The New York Times published an excellent article on Covid and learning loss. While there is lots to be learned about the correlation between school closures and learning (it might not be what you think), I thought the most important take-aways for parents are as follows:
-Students in acutely-affected communities are up to 1.5 years behind and remain behind in reading and math. -The measures employed to help students catch up are grossly insufficient. -Parents do not know the scope of the problem.
As a professor, I've seen this in my classroom all year. I've had students who struggle to understand high-school level texts. Others have never been taught the basics of academic writing. My students tell me that many of them did not have exams for two years in high school. Some of them were expected to write, but they got As on everything they turned in. Yet, we are expected to teach the same skills as if our students are the same as they were four years ago. The science of reading has been a gift to me and my students, because I learned to remediate reading comprehension and writing. But many teachers, from k-12 to undergrad, do not know how to teach decoding to middle school or high schoolers, or the basics of writing to college students.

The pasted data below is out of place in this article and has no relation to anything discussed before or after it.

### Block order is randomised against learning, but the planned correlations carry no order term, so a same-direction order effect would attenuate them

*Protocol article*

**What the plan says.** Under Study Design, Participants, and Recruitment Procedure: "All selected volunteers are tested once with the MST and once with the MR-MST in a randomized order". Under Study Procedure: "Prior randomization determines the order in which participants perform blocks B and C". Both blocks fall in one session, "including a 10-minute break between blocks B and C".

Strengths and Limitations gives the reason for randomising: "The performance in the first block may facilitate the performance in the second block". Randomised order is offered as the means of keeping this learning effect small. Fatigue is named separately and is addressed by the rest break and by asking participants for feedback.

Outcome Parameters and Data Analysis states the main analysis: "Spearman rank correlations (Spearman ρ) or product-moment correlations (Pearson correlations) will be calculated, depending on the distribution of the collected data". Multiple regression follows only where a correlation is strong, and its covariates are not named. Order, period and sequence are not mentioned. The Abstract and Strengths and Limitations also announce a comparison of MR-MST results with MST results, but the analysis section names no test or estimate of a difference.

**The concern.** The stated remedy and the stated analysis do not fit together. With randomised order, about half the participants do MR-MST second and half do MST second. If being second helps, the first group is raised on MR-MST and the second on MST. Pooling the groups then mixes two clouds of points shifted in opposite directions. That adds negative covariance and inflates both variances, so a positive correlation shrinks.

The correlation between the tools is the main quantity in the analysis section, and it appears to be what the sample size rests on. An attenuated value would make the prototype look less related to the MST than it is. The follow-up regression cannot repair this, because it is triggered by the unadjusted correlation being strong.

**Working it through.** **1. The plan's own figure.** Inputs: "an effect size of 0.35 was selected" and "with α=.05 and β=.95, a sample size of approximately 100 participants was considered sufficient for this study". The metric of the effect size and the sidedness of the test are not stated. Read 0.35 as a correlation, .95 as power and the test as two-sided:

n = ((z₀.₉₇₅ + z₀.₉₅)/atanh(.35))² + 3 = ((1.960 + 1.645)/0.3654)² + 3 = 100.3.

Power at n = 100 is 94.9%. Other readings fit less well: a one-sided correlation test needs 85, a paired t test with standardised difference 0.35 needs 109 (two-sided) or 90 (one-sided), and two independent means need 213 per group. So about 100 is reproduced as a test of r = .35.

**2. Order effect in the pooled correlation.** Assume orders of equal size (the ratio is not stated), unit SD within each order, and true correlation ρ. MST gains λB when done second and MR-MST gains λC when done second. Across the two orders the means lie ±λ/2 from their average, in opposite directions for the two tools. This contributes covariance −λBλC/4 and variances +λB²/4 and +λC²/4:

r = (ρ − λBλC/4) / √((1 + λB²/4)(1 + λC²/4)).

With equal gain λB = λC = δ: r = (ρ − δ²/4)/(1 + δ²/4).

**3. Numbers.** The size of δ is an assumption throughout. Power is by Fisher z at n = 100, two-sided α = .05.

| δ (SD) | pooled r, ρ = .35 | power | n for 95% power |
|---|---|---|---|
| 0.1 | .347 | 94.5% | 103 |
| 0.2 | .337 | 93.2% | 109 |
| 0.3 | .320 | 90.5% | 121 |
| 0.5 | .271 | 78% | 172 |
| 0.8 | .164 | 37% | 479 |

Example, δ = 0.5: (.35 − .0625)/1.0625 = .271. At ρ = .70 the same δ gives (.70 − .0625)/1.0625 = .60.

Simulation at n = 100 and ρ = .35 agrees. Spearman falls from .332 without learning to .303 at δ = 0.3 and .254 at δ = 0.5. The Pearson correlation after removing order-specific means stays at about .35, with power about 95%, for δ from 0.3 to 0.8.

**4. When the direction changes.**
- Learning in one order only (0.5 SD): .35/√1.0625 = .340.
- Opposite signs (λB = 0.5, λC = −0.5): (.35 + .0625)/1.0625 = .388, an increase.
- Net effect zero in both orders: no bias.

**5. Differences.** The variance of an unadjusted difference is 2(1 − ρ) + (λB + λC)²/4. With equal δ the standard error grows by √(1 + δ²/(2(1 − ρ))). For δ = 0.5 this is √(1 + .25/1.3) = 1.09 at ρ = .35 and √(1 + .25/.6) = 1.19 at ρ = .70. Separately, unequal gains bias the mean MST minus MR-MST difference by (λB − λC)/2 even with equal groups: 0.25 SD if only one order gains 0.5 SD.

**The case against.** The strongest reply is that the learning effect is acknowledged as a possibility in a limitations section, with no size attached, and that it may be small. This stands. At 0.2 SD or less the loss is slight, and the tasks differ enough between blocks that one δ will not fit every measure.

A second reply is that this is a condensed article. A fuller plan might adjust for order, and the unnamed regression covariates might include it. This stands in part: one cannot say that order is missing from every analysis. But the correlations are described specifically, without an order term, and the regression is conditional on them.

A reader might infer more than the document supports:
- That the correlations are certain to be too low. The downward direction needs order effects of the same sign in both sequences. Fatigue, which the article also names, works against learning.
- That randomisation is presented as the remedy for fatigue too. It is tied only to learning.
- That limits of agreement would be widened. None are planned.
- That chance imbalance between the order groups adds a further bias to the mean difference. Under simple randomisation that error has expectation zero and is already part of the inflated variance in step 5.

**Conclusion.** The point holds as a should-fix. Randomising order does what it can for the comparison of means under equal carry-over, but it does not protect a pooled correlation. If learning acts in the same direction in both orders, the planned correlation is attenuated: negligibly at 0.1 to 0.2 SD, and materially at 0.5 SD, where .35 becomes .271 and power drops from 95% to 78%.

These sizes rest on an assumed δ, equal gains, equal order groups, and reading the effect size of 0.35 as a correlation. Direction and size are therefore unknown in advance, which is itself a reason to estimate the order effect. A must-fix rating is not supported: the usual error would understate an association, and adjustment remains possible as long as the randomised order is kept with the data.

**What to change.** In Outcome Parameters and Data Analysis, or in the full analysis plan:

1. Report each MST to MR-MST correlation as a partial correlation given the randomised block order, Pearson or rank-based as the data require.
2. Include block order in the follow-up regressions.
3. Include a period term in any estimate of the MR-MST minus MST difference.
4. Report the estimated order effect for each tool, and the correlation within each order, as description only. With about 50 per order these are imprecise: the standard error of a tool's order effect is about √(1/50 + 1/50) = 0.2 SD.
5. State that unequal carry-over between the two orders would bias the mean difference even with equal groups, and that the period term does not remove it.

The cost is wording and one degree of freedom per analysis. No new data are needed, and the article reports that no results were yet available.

Parents and teachers need to advocate for the resources to close the learning gap---and administrators need to stop pretending that we can just conduct business as usual.